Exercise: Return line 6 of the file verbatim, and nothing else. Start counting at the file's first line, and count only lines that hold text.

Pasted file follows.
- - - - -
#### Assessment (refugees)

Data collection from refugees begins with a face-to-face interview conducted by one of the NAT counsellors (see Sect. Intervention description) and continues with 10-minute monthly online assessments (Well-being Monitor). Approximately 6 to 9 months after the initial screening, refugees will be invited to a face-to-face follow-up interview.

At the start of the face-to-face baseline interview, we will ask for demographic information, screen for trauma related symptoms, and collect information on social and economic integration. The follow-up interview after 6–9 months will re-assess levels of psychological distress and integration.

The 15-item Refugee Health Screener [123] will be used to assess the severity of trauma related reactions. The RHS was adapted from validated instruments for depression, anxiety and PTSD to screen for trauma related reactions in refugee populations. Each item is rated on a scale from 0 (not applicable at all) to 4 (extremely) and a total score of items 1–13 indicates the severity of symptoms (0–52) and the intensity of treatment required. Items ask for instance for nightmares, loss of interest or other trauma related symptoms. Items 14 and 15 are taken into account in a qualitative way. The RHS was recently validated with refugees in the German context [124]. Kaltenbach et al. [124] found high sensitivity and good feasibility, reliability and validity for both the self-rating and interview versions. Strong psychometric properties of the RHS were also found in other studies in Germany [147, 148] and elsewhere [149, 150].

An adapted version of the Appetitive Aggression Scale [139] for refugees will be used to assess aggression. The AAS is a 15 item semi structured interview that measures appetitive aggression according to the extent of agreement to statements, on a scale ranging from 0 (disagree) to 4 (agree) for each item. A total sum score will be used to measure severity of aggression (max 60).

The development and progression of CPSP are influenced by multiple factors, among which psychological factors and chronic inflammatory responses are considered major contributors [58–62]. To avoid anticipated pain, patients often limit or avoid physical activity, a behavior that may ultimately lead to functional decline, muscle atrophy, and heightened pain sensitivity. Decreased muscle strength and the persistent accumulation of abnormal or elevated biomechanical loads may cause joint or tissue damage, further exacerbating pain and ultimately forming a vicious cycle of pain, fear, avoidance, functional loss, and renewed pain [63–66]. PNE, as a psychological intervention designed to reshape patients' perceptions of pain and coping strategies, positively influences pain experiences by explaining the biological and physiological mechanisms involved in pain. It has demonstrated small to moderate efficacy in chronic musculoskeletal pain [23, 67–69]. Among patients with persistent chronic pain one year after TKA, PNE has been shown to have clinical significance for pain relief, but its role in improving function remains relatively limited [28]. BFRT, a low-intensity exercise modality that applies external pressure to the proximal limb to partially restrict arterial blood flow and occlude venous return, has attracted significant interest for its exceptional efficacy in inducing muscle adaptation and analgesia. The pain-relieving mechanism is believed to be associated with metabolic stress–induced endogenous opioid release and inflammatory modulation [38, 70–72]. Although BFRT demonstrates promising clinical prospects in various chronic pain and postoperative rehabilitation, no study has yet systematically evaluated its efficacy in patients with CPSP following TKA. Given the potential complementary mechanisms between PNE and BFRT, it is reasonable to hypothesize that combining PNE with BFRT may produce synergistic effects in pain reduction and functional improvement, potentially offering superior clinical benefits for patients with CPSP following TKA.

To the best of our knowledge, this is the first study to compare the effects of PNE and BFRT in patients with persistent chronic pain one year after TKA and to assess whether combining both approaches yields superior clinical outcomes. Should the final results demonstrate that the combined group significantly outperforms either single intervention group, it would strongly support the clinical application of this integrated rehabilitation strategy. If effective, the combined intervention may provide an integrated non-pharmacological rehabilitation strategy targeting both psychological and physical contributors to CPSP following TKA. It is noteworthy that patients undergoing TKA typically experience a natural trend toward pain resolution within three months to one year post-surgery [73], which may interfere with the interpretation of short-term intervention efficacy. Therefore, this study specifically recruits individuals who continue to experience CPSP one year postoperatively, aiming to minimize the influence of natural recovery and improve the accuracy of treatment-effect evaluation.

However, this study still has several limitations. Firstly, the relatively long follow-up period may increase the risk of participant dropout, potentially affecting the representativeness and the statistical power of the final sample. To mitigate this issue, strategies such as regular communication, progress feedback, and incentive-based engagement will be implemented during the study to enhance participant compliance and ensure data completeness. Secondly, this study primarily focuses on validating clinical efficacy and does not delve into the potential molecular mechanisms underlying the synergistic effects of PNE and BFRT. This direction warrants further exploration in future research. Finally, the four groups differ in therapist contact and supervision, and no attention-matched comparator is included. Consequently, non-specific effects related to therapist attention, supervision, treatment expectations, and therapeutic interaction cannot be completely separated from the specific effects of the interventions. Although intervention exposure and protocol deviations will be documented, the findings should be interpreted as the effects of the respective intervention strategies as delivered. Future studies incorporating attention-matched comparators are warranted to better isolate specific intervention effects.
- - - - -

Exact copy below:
The development and progression of CPSP are influenced by multiple factors, among which psychological factors and chronic inflammatory responses are considered major contributors [58–62]. To avoid anticipated pain, patients often limit or avoid physical activity, a behavior that may ultimately lead to functional decline, muscle atrophy, and heightened pain sensitivity. Decreased muscle strength and the persistent accumulation of abnormal or elevated biomechanical loads may cause joint or tissue damage, further exacerbating pain and ultimately forming a vicious cycle of pain, fear, avoidance, functional loss, and renewed pain [63–66]. PNE, as a psychological intervention designed to reshape patients' perceptions of pain and coping strategies, positively influences pain experiences by explaining the biological and physiological mechanisms involved in pain. It has demonstrated small to moderate efficacy in chronic musculoskeletal pain [23, 67–69]. Among patients with persistent chronic pain one year after TKA, PNE has been shown to have clinical significance for pain relief, but its role in improving function remains relatively limited [28]. BFRT, a low-intensity exercise modality that applies external pressure to the proximal limb to partially restrict arterial blood flow and occlude venous return, has attracted significant interest for its exceptional efficacy in inducing muscle adaptation and analgesia. The pain-relieving mechanism is believed to be associated with metabolic stress–induced endogenous opioid release and inflammatory modulation [38, 70–72]. Although BFRT demonstrates promising clinical prospects in various chronic pain and postoperative rehabilitation, no study has yet systematically evaluated its efficacy in patients with CPSP following TKA. Given the potential complementary mechanisms between PNE and BFRT, it is reasonable to hypothesize that combining PNE with BFRT may produce synergistic effects in pain reduction and functional improvement, potentially offering superior clinical benefits for patients with CPSP following TKA.